Universal Serial Bus is the most popular interface in electronic equipment for establishing communication between computers and external devices like printers and cameras among others. While some devices like flash drives can plug straight into a USB port, others rely on a USB cable to connect to computers.An upgrade of the first USB interface, 2.0 was released in 2000 and Is the most common variant in use now. USB 2.0 cable has the capacity to move 480 megabits of data per second; a data speed 40 faster than the previous version. Cameras, scanners and portable music players are a few of the many electronics where 2.0 cables are used to connect to computers.
Because of global use of this port, most devices are now manufactured with USB-compatibility. However, devices like some BMA technologies navigation systems, sensors and loggers still depend on using Serial RS-232 ports. To connect to these devices, it is essential to use a USB to serial port.Most adapters are compatible with Windows 95, 98, 2000 and XP, but not all work with Windows Vista and Windows 7. Trying to use a USB to serial adapter that is incompatible with your operating system may cause your computer to freeze up.Furthermore, a reliable USB adapter should.
- Have a data transfer speed capacity of over 500 kilobytes per second.
- Supply 96 byte buffer for upstream and downstream data flow.
- Provide remote support for computer performance features like wake-up and power management.
- Be compatible for use with cell phones, personal digital assistants PDAs digital cameras and modems.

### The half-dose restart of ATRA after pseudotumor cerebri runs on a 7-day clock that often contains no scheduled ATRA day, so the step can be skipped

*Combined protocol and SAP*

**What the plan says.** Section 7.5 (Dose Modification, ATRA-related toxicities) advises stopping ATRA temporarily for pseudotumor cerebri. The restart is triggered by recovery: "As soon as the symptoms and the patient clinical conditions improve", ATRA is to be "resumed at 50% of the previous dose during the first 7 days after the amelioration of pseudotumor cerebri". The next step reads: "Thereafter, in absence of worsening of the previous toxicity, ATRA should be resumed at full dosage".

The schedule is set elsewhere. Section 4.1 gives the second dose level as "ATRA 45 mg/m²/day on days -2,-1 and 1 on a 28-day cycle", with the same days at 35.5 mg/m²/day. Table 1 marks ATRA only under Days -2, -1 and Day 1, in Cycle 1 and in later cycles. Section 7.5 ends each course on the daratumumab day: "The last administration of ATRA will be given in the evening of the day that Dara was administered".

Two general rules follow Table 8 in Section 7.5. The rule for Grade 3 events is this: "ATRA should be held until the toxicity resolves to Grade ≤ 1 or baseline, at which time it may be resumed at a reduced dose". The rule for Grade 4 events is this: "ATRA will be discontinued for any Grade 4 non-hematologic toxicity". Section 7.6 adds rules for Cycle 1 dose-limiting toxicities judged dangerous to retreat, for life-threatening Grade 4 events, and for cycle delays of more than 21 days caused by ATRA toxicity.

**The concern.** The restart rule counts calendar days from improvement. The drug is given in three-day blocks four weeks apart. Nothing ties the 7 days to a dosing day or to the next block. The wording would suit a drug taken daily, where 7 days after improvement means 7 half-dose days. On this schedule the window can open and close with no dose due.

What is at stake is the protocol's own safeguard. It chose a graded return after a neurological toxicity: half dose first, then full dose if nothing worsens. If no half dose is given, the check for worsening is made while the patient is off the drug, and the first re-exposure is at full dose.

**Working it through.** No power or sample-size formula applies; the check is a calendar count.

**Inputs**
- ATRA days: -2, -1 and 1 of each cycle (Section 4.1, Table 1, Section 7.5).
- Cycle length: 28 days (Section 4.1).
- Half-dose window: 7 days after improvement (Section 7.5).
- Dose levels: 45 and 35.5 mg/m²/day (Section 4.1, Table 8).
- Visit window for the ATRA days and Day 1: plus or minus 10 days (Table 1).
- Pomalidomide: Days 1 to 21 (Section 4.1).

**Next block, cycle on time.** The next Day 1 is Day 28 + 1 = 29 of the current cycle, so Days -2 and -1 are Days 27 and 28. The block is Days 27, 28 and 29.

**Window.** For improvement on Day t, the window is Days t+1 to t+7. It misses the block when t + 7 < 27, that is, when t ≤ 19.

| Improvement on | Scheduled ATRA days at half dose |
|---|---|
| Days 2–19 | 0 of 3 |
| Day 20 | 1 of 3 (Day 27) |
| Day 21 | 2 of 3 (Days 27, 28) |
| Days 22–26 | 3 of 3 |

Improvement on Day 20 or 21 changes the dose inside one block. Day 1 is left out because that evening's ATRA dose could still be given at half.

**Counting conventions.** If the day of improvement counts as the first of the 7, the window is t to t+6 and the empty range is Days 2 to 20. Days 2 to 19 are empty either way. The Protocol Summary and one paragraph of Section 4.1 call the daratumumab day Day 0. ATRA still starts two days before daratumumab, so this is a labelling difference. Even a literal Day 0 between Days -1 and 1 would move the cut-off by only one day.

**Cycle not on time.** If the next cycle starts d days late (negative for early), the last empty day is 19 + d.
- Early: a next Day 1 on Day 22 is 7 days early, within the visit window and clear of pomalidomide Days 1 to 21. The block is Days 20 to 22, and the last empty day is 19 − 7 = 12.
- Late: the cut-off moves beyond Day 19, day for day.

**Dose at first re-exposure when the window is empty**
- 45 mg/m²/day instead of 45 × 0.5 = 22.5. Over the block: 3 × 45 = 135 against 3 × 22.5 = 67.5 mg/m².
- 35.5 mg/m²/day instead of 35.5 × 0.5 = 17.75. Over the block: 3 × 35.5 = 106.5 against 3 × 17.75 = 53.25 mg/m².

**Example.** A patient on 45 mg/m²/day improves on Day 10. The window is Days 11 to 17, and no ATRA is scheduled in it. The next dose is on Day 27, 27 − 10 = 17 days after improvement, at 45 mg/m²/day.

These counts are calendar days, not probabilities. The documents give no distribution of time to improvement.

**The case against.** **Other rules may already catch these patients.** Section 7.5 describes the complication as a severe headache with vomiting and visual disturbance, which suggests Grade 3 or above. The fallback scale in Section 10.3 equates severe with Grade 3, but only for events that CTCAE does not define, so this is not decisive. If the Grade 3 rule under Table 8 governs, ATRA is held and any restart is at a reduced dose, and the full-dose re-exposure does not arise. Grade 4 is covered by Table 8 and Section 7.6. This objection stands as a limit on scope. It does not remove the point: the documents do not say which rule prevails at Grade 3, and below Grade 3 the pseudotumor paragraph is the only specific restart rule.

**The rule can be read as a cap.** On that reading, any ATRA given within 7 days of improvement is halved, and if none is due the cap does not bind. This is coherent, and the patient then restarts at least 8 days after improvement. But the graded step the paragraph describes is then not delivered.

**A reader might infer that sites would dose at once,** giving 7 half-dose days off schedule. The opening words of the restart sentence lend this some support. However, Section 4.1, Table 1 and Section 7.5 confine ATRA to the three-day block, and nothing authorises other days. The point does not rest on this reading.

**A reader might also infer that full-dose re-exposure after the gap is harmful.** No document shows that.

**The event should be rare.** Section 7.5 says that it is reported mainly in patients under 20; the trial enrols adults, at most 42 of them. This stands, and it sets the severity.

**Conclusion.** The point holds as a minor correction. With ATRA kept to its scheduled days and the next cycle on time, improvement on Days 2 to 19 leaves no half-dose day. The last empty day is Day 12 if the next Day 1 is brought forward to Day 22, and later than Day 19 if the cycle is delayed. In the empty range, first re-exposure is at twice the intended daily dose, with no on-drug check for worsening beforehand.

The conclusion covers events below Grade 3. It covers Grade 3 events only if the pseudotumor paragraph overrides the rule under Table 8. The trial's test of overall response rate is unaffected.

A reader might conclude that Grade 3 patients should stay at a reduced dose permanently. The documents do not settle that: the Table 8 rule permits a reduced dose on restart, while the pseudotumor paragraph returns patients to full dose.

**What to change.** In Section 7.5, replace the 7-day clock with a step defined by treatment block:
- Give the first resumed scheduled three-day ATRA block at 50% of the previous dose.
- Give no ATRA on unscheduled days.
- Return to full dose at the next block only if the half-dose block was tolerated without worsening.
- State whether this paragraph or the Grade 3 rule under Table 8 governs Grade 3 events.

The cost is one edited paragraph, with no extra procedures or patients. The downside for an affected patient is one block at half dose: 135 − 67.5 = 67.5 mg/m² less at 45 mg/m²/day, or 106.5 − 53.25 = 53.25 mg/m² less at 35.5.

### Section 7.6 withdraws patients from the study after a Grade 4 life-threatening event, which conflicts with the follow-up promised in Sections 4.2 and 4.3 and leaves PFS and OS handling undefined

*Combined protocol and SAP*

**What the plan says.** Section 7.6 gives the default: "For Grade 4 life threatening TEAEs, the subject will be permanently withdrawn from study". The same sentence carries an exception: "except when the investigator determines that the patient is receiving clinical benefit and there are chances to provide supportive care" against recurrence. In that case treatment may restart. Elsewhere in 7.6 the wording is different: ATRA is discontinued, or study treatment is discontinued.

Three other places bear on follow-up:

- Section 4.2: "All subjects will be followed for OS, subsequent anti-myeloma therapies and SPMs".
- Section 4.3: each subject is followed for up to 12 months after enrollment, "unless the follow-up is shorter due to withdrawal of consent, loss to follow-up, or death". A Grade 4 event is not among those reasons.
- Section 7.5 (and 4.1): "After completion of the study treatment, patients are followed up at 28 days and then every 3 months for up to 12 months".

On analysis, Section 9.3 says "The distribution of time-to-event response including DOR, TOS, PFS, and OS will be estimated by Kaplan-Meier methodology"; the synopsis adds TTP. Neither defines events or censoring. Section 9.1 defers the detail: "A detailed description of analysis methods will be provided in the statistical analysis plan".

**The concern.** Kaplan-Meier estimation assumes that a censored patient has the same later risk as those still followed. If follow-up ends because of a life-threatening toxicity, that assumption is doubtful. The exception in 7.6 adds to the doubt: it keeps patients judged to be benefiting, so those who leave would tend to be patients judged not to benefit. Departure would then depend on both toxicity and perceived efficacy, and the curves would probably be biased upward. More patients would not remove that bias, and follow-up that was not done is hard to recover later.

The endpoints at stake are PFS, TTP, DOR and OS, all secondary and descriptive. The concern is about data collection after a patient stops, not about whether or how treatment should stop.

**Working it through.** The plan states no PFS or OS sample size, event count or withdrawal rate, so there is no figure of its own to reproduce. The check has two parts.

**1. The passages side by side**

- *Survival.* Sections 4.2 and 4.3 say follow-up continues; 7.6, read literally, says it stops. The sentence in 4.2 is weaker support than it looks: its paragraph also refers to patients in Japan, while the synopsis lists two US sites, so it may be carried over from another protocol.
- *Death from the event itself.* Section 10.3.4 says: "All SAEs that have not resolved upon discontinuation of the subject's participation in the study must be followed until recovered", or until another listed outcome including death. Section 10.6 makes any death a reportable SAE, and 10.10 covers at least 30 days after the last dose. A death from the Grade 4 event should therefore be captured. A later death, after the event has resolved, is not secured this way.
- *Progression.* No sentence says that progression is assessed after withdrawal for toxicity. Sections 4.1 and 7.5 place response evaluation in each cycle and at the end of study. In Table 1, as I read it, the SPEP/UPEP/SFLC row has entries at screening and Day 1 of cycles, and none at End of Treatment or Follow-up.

USB 3.0 is a quicker version of the interface which was released in 2010. USB 3.0 cables have a five Gigabyte per second transfer speed, allowing files to be uploaded to computers dramatically faster than through 2.0.USB 3.0 wires are also much more efficient with power supply management. This feature is particularly beneficial for devices like portable hard drives that require extra power from a second USB port.Physically, usb cable manufacturing is a lot thicker than 2.0 cables because of the Addition of five lines which allow for the faster transfer speed. Regardless of the physical differences of this new version, 3.0 cables are compatible with 2.0 ports, eliminating the need to buy an adaptor.This is just an overview of the capabilities provided by the most popular cables available on the market today. If there is uncertainty about which cable would work for your situation, it is best to speak with a provider of computer, media and audio visual cables.